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Unix Network Programming Volume 1 3RD Edition the Sockets Nby Richard W Stevens
This book is for people who want to write programs that communicate with each otherusing an application program interface (API) known as sockets. Some readers may bevery familiar with sockets already, as that model has become synonymous with networkprogramming. Others may need an introduction to sockets from the ground up. Thegoal of this book is to offer guidance on network programming for beginners as well asprofessionals, for those developing new network-aware applications as well as thosemaintaining existing code, and for people who simply want to understand how the networkingcomponents of their system function.
All the examples in this text are actual, runnable code tested on Unix systems.However, many non-Unix systems support the sockets API and the examples arelargely operating system-independent, as are the general concepts we present. Virtuallyevery operating system (OS) provides numerous network-aware applications such asWeb browsers, email clients, and file-sharing servers. We discuss the usual partitioningof these applications into client and server and write our own small examples of thesemany times throughout the text.
Presenting this material in a Unix-oriented fashion has the natural side effect of providingbackground on Unix itself, and on TCP/IP as well. Where more extensive backgroundmay be interesting, we refer the reader to other texts. Four texts are so commonlymentioned in this book that we've assigned them the following abbreviations:
TCPv2 contains a high level of detail very closely related to the material in this book, asit describes and presents the actual 4.4BSD implementation of the network programmingfunctions for the sockets API (socket, bind, connect, and so on). If one understandsthe implementation of a feature, the use of that feature in an application makesmore sense.
Changes from the Second Edition
Sockets have been around, more or less in their current form, since the 1980s, and it is atribute to their initial design that they have continued to be the network API of choice.Therefore, it may come as a surprise to learn that quite a bit has changed since the secondedition of this book was published in 1998. The changes we've made to the text aresummarized as follows:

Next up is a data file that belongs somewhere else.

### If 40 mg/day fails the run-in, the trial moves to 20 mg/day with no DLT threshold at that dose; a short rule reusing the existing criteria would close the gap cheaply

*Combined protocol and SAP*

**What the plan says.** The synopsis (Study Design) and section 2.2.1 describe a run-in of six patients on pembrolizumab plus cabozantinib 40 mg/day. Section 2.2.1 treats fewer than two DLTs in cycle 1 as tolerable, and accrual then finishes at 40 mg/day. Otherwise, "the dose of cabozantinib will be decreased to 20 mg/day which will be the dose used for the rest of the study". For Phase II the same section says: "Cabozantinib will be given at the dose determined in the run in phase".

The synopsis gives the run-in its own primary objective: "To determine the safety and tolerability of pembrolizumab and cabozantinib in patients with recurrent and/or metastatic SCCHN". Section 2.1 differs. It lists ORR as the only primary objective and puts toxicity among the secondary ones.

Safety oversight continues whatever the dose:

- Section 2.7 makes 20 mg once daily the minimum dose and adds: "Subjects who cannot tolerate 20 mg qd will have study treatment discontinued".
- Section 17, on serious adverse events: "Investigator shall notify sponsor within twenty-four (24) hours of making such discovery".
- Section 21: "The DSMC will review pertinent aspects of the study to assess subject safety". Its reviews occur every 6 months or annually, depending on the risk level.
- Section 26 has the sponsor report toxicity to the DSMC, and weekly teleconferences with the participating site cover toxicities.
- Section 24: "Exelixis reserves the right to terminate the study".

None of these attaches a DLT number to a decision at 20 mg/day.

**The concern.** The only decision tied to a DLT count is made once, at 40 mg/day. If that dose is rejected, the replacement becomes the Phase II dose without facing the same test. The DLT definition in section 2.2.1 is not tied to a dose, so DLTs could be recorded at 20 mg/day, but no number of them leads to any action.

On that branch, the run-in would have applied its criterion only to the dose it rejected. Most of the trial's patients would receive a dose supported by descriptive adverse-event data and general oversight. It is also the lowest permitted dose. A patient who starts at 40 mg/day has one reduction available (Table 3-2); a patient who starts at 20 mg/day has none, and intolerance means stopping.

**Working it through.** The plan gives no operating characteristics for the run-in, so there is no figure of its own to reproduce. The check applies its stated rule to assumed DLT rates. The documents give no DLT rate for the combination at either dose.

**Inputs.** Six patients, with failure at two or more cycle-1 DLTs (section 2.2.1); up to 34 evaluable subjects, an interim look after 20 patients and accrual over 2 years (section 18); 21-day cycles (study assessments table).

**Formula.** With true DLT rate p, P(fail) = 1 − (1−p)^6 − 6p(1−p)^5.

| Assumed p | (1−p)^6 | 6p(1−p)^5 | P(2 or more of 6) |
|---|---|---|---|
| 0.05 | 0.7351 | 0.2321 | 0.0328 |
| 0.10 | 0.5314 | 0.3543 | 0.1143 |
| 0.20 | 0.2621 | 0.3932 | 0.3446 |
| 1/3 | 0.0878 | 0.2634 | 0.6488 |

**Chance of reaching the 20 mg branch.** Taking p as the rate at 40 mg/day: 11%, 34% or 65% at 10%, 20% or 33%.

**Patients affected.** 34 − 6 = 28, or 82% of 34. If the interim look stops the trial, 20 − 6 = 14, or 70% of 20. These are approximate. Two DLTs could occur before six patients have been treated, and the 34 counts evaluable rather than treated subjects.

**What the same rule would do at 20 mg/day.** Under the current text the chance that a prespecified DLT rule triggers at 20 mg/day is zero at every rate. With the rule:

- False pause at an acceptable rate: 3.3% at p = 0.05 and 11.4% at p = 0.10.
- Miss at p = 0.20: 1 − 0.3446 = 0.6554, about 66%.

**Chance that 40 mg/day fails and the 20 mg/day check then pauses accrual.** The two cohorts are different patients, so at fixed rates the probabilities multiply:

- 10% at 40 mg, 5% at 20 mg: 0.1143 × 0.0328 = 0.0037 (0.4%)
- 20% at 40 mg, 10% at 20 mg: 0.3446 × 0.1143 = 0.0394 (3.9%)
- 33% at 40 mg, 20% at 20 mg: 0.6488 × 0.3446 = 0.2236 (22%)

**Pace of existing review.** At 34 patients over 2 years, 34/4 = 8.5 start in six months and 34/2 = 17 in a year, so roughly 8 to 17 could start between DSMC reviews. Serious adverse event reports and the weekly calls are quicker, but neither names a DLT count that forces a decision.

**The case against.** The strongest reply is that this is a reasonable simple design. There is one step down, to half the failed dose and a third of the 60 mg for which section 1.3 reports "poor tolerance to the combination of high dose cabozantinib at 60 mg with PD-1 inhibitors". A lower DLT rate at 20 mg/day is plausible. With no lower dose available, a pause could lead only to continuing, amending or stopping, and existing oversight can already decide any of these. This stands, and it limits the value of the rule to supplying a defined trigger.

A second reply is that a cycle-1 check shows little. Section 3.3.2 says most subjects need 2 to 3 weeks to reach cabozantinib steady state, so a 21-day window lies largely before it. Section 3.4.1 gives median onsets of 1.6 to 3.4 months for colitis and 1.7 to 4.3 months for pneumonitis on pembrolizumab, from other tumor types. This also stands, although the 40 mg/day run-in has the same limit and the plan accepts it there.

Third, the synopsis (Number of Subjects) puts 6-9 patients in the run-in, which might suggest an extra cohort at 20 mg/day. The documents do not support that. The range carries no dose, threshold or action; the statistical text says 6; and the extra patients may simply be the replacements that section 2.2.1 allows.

See Figure 1.16 for details on how these machines were used.
Volume 2 of this UNIX Network Programming series, subtitled Interprocess Communications,builds on the material presented here to cover message passing, synchronization,shared memory, and remote procedure calls.
Using This Book
This text can be used as either a tutorial on network programming or as a reference forexperienced programmers. When used as a tutorial or for an introductory class on networkprogramming, the emphasis should be on Part 2, Elementary Sockets (Chapters3 through 11), followed by whatever additional topics are of interest. Part 2 covers thebasic socket functions for both TCP and UDP, along with SCTP, I/O multiplexing,socket options, and basic name and address conversions. Chapter 1 should be read byall readers, especially Section 1.4, which describes some wrapper functions usedthroughout the text. Chapter 2 and perhaps Appendix A should be referred to as necessary,depending on the reader 's background. Most of the chapters in Part 3, AdvancedSockets, can be read independently of the others in that part of the book.
To aid in the use of this book as a reference, a thorough index is provided, alongwith summaries on the end papers of where to find detailed descriptions of all the functionsand structures. To help those reading topics in a random order, numerous referencesto related topics are provided throughout the text.
Source Code and Errata Availability
The source code for all the examples that appear in the book is available on the Web atwww.unpbook.com. The best way to learn network programming is to take these programs,modify them, and enhance them. Actually writing code of this form is the onlyway to reinforce the concepts and techniques. Numerous exercises are also provided atthe end of each chapter, and most answers are provided in Appendix E.
A current errata for the book is also available from the same Web site.
The authors welcome electronic mail from any readers with comments, suggestions,or bug fixes.
Andrew M. Rudoff
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